Challenger 600The Challenger 600
Challenger 600 Bombardier Overview (1981-1983)
Challenger 600 is a spacious two-turbofan wide-body commercial aircraft best known for its very broad cab (only Falcon 900 is broader; 1 inch). Challenger 600 has four emergency generator sets, reverse thrusters and APU. Challenger 600 was initially designed in the mid 70's as Learstar 600 in cooperation between Canadair and Bill Lear from Learjet.
Canadair bought the Learstar in 1976 and transformed it into the Challenger. Altogether 85 Challenger 600 aircrafts were built, of which 65 are in service today. Today there are 65 Challenger 600 aircrafts in use. In North America, the Challenger 600 has the highest share (75%), followed by Asia (14%).
The Challenger 600 is powered by two ALF-502L twin engine trucks, providing 7,500 lbs of propulsion and using 316 GPH (gallons per hour). Challenger 600 has a cruising distance of 2,909 nm and operates under NBAA IFR 4 passenger with available gas. For the Challenger 600, the cab is 1,146 cbm. Challenger 600 was launched before EFIS was generally available, so the 600's control panels were equipped with analogue electro-mechanical ADI's and HSI's, the analogue Sperry SPZ-600 control system and the SPZ-650 auto-pilot, an analogue Primus 400 meteorological computer and Collins Pro Line 1 Comm/Nav/Ident radio.
Challenger 600 Bombardier Descriptions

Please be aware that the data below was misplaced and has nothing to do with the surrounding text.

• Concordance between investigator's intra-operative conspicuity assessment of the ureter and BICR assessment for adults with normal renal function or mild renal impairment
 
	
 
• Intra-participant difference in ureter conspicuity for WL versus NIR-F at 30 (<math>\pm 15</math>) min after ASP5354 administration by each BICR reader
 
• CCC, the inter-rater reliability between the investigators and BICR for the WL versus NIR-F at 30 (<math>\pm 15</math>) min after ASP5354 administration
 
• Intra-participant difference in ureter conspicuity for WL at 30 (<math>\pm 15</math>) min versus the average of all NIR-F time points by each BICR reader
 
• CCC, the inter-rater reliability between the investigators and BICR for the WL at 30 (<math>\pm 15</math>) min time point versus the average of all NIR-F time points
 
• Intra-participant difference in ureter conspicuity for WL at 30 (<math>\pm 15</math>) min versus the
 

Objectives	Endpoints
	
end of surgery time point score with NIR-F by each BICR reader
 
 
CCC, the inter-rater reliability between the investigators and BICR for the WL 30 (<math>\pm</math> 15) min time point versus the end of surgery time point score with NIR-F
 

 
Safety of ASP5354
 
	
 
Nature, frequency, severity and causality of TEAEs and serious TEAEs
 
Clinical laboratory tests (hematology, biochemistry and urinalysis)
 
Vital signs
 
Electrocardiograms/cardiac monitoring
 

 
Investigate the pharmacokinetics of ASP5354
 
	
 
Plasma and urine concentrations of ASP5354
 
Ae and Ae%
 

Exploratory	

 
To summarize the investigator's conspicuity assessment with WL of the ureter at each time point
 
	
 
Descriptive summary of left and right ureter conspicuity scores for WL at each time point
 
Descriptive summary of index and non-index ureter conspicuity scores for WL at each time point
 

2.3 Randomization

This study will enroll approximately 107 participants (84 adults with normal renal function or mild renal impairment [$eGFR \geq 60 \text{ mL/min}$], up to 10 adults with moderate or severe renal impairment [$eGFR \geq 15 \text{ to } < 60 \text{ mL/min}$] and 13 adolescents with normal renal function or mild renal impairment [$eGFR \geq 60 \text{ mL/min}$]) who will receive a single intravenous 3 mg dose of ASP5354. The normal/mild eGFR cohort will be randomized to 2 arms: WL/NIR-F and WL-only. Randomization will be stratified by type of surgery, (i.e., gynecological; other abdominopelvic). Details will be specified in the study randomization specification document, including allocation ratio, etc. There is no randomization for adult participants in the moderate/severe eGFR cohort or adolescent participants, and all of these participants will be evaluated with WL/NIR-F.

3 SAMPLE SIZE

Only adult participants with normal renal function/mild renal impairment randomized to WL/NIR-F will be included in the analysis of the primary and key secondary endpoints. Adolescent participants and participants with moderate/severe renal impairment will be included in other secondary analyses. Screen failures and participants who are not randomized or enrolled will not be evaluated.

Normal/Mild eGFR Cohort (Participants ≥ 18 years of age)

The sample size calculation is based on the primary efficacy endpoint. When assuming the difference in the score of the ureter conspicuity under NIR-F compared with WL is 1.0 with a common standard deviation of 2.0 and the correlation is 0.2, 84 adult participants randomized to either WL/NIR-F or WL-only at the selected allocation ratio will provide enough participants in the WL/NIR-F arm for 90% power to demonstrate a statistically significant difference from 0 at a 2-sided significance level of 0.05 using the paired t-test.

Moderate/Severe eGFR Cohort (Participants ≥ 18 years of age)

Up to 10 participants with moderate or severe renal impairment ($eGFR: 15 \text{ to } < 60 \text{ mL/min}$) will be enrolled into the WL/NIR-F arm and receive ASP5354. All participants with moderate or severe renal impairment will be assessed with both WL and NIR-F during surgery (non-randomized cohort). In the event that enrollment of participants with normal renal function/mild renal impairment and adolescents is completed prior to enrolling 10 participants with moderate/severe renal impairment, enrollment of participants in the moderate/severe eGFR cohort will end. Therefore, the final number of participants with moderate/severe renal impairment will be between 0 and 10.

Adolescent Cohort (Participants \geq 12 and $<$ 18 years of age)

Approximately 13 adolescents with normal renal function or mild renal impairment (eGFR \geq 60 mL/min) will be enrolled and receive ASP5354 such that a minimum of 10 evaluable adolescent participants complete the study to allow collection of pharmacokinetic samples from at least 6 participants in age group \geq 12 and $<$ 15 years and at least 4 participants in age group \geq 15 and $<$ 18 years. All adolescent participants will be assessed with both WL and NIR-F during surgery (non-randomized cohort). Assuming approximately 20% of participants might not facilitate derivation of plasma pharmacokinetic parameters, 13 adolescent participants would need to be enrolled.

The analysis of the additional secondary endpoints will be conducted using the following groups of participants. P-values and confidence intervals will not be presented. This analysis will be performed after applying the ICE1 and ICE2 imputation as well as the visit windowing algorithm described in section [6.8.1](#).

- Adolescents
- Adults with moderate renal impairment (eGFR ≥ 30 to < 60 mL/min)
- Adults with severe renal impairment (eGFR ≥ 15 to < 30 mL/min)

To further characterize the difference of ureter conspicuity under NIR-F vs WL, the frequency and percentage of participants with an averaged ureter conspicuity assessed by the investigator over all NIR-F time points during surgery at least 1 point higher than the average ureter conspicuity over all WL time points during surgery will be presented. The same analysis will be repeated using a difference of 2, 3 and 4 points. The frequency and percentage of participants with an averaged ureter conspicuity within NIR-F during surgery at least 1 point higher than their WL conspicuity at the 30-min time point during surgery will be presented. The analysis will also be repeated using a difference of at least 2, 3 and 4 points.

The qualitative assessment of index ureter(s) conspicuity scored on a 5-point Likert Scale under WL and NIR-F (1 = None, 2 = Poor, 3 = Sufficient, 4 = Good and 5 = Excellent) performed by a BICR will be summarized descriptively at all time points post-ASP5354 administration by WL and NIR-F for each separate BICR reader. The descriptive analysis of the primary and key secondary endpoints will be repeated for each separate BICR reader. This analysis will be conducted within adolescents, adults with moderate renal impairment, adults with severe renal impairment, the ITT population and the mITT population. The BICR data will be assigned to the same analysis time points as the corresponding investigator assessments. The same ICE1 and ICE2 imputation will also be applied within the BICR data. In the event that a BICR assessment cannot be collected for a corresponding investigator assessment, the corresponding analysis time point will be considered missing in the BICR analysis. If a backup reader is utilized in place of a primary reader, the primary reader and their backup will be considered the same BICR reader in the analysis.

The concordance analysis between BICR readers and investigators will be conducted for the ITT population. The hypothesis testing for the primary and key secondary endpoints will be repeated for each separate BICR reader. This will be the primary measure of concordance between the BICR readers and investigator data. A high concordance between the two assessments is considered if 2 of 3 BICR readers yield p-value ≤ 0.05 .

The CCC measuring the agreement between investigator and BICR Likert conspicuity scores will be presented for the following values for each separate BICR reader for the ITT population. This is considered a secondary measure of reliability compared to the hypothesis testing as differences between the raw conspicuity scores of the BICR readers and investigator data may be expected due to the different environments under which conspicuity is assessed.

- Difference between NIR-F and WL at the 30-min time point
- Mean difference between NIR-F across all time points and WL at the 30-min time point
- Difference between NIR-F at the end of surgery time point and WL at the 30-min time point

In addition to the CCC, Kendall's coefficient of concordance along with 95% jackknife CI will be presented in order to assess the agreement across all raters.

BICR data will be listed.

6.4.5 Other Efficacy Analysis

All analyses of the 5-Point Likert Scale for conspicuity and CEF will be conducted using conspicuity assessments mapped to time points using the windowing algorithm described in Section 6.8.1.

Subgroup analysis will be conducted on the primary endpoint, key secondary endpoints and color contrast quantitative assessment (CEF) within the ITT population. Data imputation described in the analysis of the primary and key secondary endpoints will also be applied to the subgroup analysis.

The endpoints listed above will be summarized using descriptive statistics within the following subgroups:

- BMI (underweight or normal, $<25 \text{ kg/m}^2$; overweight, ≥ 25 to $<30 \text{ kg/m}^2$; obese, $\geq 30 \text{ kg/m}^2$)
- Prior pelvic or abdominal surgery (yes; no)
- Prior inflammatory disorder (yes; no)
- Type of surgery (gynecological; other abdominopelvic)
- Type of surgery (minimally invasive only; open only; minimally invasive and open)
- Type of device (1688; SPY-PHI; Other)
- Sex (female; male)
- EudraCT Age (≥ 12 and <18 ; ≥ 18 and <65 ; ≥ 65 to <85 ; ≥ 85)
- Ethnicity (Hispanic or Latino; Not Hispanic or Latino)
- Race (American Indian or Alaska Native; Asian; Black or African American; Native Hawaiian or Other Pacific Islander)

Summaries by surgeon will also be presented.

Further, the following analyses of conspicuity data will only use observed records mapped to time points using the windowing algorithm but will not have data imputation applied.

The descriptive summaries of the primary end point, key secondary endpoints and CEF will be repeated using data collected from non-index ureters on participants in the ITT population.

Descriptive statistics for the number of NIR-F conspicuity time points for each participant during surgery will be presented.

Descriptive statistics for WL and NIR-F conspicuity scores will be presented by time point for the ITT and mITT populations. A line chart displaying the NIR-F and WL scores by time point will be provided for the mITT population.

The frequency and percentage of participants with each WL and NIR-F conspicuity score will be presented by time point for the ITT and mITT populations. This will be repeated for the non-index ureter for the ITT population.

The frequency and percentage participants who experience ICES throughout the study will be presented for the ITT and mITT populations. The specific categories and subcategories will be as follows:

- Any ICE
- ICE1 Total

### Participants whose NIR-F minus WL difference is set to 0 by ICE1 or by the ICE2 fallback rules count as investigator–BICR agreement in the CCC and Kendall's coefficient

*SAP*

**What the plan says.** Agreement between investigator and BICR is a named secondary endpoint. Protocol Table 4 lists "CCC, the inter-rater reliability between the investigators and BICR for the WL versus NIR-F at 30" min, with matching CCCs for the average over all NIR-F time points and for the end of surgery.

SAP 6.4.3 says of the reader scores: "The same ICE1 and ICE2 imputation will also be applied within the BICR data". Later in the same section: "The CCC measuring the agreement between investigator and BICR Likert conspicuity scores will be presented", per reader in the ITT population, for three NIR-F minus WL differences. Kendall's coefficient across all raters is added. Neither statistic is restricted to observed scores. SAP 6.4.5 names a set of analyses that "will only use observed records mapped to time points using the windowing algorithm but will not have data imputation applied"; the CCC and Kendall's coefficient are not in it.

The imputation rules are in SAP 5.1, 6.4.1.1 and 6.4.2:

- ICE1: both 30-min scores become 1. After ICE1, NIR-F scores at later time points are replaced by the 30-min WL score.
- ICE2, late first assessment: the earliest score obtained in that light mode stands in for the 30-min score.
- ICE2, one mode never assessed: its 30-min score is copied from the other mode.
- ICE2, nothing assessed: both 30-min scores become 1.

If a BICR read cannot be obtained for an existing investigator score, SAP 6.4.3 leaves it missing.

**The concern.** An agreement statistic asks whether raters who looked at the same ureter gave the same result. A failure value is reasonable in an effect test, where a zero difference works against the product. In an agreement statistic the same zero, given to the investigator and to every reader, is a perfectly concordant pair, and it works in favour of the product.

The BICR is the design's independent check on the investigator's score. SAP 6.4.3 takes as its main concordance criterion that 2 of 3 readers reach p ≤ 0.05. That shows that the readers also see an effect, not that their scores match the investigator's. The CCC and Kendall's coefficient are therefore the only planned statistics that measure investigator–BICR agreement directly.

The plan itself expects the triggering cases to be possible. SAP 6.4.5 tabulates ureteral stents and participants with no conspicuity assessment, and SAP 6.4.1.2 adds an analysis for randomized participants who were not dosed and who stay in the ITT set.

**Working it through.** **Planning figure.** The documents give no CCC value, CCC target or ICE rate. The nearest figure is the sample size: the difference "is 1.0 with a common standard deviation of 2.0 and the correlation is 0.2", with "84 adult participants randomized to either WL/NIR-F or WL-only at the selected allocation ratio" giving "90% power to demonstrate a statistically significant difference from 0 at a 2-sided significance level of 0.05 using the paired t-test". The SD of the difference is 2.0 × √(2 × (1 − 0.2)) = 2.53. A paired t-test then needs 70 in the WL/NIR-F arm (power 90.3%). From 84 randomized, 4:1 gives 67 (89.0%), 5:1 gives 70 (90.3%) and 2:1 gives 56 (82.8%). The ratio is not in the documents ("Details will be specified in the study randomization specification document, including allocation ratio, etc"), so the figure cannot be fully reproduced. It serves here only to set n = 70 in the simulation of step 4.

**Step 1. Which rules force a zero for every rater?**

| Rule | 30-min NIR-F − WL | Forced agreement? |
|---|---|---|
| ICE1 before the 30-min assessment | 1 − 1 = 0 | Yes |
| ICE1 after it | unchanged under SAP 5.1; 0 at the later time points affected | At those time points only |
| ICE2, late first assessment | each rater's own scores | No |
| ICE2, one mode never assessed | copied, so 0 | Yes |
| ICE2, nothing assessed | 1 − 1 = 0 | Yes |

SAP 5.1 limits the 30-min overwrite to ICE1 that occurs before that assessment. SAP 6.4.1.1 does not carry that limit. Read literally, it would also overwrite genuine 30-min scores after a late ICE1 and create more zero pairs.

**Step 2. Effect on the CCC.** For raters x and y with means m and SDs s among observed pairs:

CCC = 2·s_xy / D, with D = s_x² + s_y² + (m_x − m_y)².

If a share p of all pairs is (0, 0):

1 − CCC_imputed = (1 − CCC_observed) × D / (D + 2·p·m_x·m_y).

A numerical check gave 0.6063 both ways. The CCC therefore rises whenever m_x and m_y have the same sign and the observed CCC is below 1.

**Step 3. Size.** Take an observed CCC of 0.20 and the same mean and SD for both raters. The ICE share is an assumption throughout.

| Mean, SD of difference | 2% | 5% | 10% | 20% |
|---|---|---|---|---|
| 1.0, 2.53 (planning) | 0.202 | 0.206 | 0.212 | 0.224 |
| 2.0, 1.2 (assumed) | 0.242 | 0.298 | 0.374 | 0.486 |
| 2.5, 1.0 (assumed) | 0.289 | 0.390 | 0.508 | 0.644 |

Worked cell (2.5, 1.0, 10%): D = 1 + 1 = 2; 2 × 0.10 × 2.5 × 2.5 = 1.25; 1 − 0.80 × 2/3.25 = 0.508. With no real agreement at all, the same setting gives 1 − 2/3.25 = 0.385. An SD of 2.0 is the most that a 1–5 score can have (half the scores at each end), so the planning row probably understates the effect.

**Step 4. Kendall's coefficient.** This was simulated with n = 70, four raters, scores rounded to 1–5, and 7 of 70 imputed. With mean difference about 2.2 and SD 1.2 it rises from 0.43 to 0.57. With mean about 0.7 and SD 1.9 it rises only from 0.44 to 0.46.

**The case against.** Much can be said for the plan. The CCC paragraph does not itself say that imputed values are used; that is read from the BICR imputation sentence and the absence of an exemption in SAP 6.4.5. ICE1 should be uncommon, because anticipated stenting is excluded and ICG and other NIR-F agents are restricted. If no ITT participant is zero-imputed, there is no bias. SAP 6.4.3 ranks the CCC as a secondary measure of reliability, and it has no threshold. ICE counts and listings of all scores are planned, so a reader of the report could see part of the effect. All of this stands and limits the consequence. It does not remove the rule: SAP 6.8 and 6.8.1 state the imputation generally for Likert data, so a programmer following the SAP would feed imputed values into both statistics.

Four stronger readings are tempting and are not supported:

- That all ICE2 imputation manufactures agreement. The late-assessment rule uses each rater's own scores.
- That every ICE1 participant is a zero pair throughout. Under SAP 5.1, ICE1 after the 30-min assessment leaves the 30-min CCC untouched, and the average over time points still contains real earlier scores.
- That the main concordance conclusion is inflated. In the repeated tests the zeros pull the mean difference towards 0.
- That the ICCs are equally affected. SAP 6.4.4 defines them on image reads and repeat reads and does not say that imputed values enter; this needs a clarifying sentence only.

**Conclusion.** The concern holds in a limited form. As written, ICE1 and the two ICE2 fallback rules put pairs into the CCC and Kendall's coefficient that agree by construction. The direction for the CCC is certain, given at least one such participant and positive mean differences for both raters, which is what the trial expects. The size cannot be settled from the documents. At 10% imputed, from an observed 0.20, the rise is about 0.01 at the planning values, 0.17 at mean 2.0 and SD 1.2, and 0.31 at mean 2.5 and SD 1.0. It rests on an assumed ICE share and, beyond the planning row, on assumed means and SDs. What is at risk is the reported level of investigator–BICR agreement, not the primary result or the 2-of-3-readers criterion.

Challenger 600 is more of a commercial plane than a privately owned one. Compared to the Boeing 737, it provides much more cab room than any similar airplane. Pilot enjoy flying it, and passenger enjoy the roomy, comfortably sized cab and trans-continental outreach. Exactly, the cab has a width of 8.2 ft and a hight of 6.1 ft.
Not only is the cab convenient because of its large dimensions, but also because of its very low sound and vibrations standards. An interior section provides 115 square ft of luggage area. The Challenger 600 is powered by two Avco Lycoming ALF502L motors. Challenger 600 can take off at 5,700 ft at altitude or 7,350 ft at 5,000 ft at 77° Fahrenheit.
With its highest cruising speeds, it can fly with 443 km/h at an elevation of 39,000 ft (far above most flights), or it can fly with 425 km/h at 43,000 km/h for long-haul flights. Burning 1,710 lbs of gas per hour on its long-haul cruises or 1,910 lbs per hour at top speeds.
It uses an avarage of 262 galons of petrol per hrs. Challenger 600 has four emergency generating standby units. Delivers more output and higher voltages than the direct current system typically found in corporate aircraft. The system controls many of the Challenger 600's functions: hydraulics pump, butterfly valves, lander lamps and various types of icing protection system.
It is used to ventilate the engine to launch the engine and to manage the environment. The system comprises the Primus 400 meteorological surveillance system, the SPZ-650 dual-channel auto-pilot, a GNS-500 VLF/Omega navigational system and several other position detection devices. Challenger 600 provides the capability of an aircraft without the high costs. It' s cabins are unsurpassed by any aircraft in its category and yet it works efficiently.
All in all, it is a personal aircraft that has as many choices as possible.